Meet Scarlett D., 4
She is breaking a stigma. She is changing people’s thoughts and minds and does it all by just being herself. I’m just so proud!"
An autism diagnosis can be overwhelming. But with early intervention, there are no limits to what can be achieved. Scarlett is living proof of that.
She was diagnosed with autism spectrum disorder at 17 months old. This early diagnosis allowed her access to the vital services and resources that would not only empower her to reach, but easily surpass, all expectations. It was also her parents’ unwillingness to accept any limitations for their daughter that has helped her to overcome every obstacle that’s come her way.
Today, thanks to daily sessions of physical, occupational and speech therapy, as well as a dedicated team of teachers, therapists and aides, this spunky 4-year-old is leaps and bounds ahead of where her parents were told to expect her to be shortly after her diagnosis. Her mom, Caitee, recalled one of the lowest points of her daughter’s journey.
“We were recommended a developmental pediatrician, who many families we know had used. We were in there for 20 minutes before being told ‘not to bother with the hearing tests because she’s never going to talk.’ Right to our faces we were told: ‘If she’s not talking by now, I wouldn’t count on it.’ This doctor made us feel as if our beautiful, perfect, amazing little girl would never be able to do anything.”
“Fast forward to 2019 - she doesn’t stop talking! She is in her second year of Pre-K. She knows her ABCs, numbers, colors, shapes- you name it - she knows it. If there is ever a thought that Scarlett cannot or will not achieve something, she immediately proves everyone wrong. She is a fighter in every sense of the word.”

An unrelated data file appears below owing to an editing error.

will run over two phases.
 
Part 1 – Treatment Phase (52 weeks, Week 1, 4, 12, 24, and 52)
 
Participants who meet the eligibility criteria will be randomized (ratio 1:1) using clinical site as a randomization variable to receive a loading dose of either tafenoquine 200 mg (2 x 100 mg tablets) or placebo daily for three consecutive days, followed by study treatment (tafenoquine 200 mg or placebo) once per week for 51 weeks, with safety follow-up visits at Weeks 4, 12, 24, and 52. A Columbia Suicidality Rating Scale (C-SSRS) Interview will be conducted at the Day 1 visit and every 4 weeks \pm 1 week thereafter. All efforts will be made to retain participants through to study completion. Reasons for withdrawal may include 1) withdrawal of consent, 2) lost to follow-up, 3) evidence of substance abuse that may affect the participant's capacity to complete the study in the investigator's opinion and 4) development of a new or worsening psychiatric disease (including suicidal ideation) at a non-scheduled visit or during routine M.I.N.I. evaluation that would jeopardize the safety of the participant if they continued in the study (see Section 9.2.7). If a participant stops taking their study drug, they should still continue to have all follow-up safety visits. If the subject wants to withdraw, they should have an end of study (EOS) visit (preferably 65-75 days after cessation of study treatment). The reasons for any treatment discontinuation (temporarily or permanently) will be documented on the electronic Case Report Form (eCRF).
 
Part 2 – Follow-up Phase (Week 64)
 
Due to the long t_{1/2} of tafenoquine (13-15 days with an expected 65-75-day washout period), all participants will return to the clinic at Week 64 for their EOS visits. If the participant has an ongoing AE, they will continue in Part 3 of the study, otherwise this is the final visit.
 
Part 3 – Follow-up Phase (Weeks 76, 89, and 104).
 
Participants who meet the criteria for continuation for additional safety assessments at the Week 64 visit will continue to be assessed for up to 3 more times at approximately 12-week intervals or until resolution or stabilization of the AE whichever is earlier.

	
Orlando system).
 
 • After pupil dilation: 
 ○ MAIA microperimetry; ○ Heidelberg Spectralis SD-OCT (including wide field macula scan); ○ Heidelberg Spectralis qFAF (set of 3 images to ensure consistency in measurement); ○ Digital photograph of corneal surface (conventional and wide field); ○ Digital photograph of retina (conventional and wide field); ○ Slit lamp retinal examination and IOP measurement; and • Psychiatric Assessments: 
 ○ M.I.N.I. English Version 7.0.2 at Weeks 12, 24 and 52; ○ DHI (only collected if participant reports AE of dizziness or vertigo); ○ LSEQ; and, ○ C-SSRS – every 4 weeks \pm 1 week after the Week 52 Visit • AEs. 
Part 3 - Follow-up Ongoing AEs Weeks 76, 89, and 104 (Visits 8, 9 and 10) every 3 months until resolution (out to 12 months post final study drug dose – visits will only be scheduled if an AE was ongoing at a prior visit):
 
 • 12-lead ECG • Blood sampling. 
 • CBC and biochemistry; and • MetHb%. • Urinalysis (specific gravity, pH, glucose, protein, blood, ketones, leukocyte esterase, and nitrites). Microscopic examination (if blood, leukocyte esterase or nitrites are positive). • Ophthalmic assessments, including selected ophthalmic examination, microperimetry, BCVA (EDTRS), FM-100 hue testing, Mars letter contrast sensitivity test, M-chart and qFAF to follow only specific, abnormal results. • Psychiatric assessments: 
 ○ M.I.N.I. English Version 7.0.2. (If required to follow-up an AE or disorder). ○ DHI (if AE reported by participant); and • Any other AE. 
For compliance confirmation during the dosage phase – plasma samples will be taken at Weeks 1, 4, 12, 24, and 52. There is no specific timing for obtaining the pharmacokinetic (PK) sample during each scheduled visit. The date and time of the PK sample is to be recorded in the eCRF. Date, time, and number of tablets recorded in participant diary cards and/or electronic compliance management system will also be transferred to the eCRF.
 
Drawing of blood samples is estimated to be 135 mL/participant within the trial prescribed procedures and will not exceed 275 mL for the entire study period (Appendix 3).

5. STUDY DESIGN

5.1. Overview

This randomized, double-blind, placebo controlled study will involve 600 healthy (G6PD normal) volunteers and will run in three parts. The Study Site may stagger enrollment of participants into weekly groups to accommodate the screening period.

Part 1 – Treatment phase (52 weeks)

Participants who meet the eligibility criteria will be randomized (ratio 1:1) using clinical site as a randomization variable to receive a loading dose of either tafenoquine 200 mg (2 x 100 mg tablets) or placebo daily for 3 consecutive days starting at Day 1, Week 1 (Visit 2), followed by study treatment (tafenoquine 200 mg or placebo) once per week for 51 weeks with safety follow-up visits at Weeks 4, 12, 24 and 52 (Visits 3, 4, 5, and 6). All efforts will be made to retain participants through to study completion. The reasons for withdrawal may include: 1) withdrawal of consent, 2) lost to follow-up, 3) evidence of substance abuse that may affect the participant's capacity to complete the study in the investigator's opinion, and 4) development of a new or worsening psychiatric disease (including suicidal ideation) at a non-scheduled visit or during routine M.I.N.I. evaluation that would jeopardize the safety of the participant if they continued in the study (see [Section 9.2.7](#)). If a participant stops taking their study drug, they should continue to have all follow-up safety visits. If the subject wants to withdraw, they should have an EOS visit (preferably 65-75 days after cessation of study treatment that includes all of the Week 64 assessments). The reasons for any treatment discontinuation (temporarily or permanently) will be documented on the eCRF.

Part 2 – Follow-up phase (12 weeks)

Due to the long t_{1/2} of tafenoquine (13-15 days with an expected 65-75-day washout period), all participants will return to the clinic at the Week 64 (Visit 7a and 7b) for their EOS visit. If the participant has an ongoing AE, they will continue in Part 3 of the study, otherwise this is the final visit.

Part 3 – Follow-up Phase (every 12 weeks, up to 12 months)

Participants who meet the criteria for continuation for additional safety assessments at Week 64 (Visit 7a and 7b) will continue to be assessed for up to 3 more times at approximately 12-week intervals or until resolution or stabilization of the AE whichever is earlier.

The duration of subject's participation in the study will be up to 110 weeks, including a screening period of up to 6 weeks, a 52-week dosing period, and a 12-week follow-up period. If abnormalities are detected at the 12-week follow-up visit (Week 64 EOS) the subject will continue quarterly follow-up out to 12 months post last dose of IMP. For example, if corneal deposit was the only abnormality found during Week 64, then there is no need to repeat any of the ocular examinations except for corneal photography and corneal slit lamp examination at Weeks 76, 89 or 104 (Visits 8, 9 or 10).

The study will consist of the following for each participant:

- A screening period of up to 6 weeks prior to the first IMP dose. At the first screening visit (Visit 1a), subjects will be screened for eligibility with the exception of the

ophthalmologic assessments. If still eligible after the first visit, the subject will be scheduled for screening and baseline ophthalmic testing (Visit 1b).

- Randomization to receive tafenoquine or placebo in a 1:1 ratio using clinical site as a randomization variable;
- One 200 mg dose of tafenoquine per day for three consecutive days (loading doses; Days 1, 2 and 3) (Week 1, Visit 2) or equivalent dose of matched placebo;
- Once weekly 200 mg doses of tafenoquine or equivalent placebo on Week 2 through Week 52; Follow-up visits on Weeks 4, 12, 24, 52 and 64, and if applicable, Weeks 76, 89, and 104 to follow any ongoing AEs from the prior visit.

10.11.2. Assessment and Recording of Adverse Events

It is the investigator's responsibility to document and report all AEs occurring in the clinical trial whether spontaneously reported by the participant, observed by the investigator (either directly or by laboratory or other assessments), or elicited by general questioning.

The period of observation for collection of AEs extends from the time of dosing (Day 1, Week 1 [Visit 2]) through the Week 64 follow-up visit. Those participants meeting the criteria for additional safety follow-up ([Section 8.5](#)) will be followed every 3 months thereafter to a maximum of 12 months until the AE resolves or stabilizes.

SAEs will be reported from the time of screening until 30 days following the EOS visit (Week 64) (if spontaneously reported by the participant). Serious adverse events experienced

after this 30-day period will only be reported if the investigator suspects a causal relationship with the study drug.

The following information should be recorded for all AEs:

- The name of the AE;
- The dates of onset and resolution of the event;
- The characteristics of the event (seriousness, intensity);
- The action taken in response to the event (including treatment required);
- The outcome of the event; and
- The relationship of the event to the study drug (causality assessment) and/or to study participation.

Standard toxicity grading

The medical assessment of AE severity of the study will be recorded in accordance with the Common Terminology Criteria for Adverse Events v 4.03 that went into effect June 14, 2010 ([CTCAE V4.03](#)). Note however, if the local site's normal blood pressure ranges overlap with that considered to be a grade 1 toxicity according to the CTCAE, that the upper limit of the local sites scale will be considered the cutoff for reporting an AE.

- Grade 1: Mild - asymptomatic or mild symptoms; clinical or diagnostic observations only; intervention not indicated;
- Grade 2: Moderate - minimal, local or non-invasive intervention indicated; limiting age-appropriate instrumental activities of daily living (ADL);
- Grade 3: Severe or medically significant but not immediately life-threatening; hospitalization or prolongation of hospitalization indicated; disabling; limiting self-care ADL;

Learn more about Scarlett’s journey through the words of her mom, Caitee.
Tell us about some of the things Scarlett struggles with because of her autism, and please share some of the areas where she excels.
Scarlett’s struggles can vary. She has many sensory issues. Feeding and different food textures are very scary to Scarlett, so she goes to feeding therapy twice a week to work on that. She has moments where large crowds overwhelm her, and sometimes she has a hard time communicating her wants and needs. But she is showing so much progress in these areas. She loves animals and numbers and letters. She’s starting to read words. There is no limit to what Scarlett can do!
In your experience, what has life been like as a mom with a child on the spectrum?
Life as a mom with a child on the spectrum has humbled me. It has made me more aware, more patient and has pushed me to limits I didn’t know existed. It has brought me to my knees praying that I will live forever to be able to ensure Scarlett is always taken care of properly and shown the same amount of love I show her every day. We have good days and we have bad. There are days where I want to cry locked in the bathroom because a meltdown has lasted two hours or more. It has made me a fighter. I push for the absolute best services, the best providers. I make sure Scarlett gets the best of the best. It has made me an advocate for my child. It has made me her voice.
How important is early intervention?
Early Intervention is SO IMPORTANT on so many levels. In my opinion, getting Scarlett the help she needed, as early as we did, changed everything. It made every word that doctor said irrelevant. It proved them wrong and helped Scarlett become the amazing, thriving, smart girl that she is.
What was it like seeing Scarlett star in a national television ad campaign for Autism Speaks?
It was truly surreal. I’ve always thought that Scarlett would be someone who changed the world, showed people that it’s ok to be different. And being picked to be a part of a national ad campaign, it just proves my thoughts to be true. She is breaking a stigma. She is changing people’s thoughts and minds and does it all by just being herself. I’m just so proud!
What are five words that best describe your daughter, Scarlett?
Inspiring. Courageous. Smart. Strong-willed. Amazing. She’s my hero.